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Summary:

Thanks to a housing crisis and the ensuing economic meltdown, many U.S. cities decided to back off their original Municipal Wi-Fi plans. San Francisco, however, was seen as the epicenter of the municipal revolution. Unfortunately that never happened and all we have is a handful of […]

Thanks to a housing crisis and the ensuing economic meltdown, many U.S. cities decided to back off their original Municipal Wi-Fi plans. San Francisco, however, was seen as the epicenter of the municipal revolution. Unfortunately that never happened and all we have is a handful of free network rollouts, including the Free The Net SF run by San Francisco-based hardware maker, Meraki.

Now comes word that by 2013, the San Francisco Municipal Transportation Agency will install 360 new bus stops powered by solar panels that will, in turn, power Wi-Fi routers and digital information panels, with any unused energy being pumped into the city’s grid. Popular Mechanics reports:

  • San Francisco’s high-tech bus stops will channel an estimated 43,000 kilowatt-hours per year into the city’s grid. Built-in Wi-Fi routers will help the city create a comprehensive wireless Internet network.
  • Each bus stop costs about $30,000. City officials say Clear Channel Outdoor has an installation and maintenance contract with the SFMTA. The company foots the bill and gets saleable ad space.
  • The new shelters’ LED lights use 74.4 watts—four and a half times more efficient than the 336 watts used by the old shelters’ fluorescent lighting.

I checked with my colleagues over at Earth2Tech and they tell me the whole thing looks quite plausible and that the 43,000 kilowatt-hours being pushed back into the city grid isn’t too over the top. I wonder how much the fog and cloud cover will impact the actual performance of this system. (Hat tip, Kimo)

Photo courtesy of Popular Mechanics. Click on the image to be taken to the Popular Mechanics web site.

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  1. Are you serious?! Wi-Fi at bus stops is a horrible idea. I got mugged while holding my iPhone at a bus stop (Van Ness & Sutter – not a bad area). Now people are going to use their laptops? Good luck with that.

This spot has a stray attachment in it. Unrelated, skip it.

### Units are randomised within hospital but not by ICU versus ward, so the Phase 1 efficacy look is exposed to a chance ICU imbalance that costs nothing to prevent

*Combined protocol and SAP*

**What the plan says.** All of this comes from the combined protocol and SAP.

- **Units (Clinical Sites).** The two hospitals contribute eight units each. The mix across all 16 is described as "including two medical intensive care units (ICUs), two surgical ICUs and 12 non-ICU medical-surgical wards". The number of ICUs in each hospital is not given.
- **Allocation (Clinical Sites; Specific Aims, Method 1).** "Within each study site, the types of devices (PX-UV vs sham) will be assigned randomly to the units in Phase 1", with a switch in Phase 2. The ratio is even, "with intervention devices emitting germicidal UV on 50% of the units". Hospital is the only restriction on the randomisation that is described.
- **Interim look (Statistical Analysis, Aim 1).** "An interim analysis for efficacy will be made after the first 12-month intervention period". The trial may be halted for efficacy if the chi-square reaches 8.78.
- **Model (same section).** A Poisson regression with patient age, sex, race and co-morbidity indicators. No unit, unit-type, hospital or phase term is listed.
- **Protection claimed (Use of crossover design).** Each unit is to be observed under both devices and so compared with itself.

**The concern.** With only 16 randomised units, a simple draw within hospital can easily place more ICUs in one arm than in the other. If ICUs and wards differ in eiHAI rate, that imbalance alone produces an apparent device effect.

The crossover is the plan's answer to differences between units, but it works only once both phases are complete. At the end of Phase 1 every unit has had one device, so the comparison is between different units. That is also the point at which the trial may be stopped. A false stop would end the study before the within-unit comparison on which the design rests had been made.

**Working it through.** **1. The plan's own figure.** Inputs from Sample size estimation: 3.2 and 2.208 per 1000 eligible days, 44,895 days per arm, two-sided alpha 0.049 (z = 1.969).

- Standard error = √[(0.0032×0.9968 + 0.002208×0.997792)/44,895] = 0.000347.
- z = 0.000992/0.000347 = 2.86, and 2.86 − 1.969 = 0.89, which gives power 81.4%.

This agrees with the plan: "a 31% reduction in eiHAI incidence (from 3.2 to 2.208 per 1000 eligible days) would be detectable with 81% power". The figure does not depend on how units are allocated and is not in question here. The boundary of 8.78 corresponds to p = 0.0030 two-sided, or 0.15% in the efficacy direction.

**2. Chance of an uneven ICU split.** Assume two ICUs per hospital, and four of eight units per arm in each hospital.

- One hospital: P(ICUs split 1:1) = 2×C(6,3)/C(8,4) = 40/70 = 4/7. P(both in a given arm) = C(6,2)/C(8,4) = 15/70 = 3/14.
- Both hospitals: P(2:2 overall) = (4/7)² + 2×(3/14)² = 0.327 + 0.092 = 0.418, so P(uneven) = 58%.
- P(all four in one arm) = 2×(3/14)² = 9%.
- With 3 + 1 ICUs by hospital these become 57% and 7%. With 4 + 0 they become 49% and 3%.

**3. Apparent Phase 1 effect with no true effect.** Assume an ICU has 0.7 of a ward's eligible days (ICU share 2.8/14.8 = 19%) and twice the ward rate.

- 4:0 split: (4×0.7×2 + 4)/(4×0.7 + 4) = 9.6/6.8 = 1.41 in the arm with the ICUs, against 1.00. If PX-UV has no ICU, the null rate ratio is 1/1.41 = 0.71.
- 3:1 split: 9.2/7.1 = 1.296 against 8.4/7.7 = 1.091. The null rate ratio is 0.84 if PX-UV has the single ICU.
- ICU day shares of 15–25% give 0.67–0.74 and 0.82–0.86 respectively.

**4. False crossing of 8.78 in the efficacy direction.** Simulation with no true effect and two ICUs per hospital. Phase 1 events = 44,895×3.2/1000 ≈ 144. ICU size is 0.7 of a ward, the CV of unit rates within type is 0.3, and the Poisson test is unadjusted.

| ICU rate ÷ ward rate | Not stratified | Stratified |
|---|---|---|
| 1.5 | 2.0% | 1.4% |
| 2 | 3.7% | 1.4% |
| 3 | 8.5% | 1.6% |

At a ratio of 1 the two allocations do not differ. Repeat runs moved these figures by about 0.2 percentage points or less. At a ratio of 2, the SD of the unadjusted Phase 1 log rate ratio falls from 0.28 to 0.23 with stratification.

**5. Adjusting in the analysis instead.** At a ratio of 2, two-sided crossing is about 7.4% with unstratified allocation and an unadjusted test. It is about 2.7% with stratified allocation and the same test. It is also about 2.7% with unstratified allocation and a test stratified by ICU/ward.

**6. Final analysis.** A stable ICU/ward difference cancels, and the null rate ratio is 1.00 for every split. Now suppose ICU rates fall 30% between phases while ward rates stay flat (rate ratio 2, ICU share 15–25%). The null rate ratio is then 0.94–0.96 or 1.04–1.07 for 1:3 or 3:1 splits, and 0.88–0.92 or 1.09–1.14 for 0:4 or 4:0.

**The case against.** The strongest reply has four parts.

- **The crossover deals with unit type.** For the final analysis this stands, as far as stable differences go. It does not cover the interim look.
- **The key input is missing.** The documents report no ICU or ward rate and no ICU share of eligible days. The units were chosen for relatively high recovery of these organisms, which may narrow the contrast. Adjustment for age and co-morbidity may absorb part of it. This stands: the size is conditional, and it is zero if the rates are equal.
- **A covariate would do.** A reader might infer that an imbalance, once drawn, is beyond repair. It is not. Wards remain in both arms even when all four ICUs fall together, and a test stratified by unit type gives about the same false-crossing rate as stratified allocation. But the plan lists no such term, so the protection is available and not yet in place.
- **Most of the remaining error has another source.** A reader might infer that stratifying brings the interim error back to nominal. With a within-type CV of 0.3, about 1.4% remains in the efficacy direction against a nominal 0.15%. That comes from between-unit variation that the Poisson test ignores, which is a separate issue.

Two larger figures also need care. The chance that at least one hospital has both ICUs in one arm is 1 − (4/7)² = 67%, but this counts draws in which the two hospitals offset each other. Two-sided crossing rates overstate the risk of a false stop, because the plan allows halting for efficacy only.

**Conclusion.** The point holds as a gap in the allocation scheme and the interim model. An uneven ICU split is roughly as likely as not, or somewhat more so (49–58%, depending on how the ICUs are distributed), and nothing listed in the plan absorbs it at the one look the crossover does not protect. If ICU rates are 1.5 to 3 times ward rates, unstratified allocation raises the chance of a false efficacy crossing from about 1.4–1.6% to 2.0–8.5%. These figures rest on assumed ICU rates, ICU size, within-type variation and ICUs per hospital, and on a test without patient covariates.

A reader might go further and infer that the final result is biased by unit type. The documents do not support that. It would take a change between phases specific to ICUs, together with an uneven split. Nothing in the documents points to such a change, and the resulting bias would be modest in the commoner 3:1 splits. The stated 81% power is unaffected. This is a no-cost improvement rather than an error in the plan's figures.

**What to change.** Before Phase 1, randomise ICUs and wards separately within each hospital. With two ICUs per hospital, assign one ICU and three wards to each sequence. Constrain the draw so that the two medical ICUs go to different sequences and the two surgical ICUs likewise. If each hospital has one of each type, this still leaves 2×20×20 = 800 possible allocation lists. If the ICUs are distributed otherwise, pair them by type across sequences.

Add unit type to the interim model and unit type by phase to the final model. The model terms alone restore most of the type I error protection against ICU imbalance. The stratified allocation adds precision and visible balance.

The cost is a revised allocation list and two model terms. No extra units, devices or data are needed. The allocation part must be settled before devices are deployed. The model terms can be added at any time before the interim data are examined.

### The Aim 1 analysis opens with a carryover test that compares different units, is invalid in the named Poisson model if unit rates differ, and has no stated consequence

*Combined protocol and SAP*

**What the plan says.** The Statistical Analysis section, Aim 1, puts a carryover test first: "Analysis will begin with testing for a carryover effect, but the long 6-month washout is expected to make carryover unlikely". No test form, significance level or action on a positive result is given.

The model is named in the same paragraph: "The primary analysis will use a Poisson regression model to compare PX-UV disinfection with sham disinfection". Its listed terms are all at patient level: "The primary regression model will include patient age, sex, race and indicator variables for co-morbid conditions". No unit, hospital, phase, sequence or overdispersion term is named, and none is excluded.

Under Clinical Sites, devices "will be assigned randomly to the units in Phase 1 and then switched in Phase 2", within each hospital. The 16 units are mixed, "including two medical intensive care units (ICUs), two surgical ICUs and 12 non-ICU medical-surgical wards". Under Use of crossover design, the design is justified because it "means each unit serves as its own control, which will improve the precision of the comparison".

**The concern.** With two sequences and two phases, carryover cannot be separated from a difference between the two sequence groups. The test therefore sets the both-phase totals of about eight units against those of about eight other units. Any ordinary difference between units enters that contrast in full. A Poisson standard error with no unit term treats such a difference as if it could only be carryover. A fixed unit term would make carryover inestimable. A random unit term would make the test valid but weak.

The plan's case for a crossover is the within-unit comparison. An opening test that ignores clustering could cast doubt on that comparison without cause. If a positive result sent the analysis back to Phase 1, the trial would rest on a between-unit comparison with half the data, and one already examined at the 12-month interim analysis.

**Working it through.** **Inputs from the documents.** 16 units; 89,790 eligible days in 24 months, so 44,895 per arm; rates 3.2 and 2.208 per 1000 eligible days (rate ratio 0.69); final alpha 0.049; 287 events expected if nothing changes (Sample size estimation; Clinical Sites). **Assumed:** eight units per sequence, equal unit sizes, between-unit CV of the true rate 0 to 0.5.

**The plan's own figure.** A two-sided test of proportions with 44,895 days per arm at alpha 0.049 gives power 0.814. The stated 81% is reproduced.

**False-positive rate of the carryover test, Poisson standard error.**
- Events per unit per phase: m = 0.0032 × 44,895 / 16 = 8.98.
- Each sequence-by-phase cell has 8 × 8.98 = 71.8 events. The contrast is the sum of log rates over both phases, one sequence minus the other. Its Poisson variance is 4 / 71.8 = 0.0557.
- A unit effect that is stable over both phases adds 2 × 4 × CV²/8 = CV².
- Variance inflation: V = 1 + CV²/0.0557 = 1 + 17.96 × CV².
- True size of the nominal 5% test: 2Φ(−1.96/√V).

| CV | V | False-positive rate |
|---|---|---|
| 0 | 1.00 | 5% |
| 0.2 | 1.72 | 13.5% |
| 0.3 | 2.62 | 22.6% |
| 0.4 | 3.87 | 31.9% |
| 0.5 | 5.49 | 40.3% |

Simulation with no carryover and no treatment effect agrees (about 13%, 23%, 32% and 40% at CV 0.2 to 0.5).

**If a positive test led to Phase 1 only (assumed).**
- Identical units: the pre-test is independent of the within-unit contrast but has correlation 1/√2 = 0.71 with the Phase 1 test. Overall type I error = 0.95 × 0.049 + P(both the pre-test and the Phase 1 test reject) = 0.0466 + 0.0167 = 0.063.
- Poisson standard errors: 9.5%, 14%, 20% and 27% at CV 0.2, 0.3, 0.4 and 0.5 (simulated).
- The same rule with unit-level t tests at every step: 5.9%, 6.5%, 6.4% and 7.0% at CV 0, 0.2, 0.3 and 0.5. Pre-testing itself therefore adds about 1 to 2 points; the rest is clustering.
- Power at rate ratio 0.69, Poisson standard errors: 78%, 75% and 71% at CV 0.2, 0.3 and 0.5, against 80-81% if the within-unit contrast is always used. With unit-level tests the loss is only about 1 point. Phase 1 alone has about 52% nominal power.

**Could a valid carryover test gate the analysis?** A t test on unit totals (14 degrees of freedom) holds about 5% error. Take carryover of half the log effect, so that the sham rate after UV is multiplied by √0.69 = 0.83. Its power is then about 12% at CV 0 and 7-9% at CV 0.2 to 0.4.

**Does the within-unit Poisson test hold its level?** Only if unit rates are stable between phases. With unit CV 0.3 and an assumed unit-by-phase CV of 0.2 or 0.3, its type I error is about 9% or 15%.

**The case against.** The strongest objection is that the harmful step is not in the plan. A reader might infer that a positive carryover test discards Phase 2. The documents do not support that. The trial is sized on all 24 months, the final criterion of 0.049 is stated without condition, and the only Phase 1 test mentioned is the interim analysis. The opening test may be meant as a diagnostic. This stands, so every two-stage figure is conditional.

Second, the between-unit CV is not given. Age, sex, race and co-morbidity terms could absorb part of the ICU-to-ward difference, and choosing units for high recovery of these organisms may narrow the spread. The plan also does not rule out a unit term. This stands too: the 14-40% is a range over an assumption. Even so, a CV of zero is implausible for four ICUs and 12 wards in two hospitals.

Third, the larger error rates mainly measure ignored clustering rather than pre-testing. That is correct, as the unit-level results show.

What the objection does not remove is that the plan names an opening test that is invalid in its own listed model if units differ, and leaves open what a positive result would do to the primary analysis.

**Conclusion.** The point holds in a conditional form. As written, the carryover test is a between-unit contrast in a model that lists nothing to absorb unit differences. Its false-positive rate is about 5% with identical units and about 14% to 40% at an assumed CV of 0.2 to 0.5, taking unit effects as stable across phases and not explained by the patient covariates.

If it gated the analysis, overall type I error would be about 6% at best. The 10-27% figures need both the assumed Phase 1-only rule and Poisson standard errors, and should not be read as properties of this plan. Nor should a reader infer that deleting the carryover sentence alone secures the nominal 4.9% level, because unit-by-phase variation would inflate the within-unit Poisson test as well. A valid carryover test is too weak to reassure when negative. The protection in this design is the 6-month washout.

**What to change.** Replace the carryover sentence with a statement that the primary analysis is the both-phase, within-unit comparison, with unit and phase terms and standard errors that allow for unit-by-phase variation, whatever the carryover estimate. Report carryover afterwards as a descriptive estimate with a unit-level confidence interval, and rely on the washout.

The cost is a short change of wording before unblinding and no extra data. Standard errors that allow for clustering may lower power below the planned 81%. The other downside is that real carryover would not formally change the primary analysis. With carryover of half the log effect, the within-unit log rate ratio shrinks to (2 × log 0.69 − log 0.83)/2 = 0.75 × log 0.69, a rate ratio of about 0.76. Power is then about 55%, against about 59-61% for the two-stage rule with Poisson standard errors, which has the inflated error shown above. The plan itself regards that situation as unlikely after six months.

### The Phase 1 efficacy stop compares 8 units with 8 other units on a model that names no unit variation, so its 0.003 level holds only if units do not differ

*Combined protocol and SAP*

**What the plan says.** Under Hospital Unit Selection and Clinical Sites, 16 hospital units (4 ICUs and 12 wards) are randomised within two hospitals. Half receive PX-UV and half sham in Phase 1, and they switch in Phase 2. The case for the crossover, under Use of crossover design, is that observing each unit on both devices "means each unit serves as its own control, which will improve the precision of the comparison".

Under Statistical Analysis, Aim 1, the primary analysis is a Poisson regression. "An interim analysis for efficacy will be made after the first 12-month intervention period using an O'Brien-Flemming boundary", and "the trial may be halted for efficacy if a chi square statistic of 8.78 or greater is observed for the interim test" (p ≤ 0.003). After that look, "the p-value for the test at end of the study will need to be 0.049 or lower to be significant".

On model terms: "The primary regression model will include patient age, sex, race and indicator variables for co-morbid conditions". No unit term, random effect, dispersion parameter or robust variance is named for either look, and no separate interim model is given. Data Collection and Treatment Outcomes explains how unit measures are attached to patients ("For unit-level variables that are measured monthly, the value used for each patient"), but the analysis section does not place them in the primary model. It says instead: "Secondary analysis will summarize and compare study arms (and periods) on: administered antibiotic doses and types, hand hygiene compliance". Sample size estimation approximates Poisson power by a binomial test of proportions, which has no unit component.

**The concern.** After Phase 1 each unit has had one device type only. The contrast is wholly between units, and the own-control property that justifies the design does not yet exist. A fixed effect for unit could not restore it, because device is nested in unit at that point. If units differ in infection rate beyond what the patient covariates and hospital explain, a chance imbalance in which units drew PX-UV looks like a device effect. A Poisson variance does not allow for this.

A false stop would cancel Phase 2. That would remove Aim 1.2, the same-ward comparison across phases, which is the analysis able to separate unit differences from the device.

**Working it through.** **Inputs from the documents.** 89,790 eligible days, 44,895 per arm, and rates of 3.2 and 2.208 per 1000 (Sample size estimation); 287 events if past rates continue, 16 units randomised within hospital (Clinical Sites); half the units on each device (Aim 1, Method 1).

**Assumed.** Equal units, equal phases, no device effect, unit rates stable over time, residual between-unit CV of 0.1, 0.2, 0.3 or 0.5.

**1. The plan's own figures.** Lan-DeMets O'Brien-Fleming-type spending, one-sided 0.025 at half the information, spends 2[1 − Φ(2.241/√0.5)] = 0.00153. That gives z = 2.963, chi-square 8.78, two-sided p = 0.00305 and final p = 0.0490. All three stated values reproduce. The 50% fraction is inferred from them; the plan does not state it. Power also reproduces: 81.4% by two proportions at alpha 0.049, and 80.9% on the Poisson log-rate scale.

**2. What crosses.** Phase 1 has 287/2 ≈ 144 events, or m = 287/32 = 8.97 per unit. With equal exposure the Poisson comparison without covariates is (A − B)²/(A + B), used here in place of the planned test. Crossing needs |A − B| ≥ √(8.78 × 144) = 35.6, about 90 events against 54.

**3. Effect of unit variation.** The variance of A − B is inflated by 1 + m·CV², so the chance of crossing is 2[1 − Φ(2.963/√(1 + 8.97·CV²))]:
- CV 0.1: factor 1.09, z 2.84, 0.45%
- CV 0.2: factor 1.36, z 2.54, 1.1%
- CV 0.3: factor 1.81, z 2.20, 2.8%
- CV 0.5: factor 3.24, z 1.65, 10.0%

1. One is hoping that by 2013 it would be cool to walk around without getting mugged for your iPhone.

      Not sure if they are going to use their laptops – it is mostly these tiny devices. I wonder who is going to pay for the network: the city?

      1. By 2013 no one will mug you for your iPhone because it will be useless… The rate technology is developing today, it would not surprise me at all if by 2013 all major cities in the world will be completely wireless and we will have devices that no one has even thought of yet… And I know it’s in 4 years.

  2. The housing crisis and the economic meltdown had nothing to do with scuttling most muni-fi networks. The systems failed because of poor economics and an unclear mission. See this dissertation: http://etd.library.pitt.edu/ETD/available/etd-07242008-151444/.

  3. While I like the concept of using solar to pump energy back into the grid and powering digital info panels, MUNI riders can’t even break a $5 bill at MUNI Metro stations (e.g. Powell) to purchase a ticket. How about they modernize their ticketing machines so they can do things that Tokyo’s mass transit system was doing over a decade ago? Maybe they can get other corporate partners to subsidize those upgrades as well.

  4. ha ha ha! anyone lived in the not-so-sunny parts of this foggy city?

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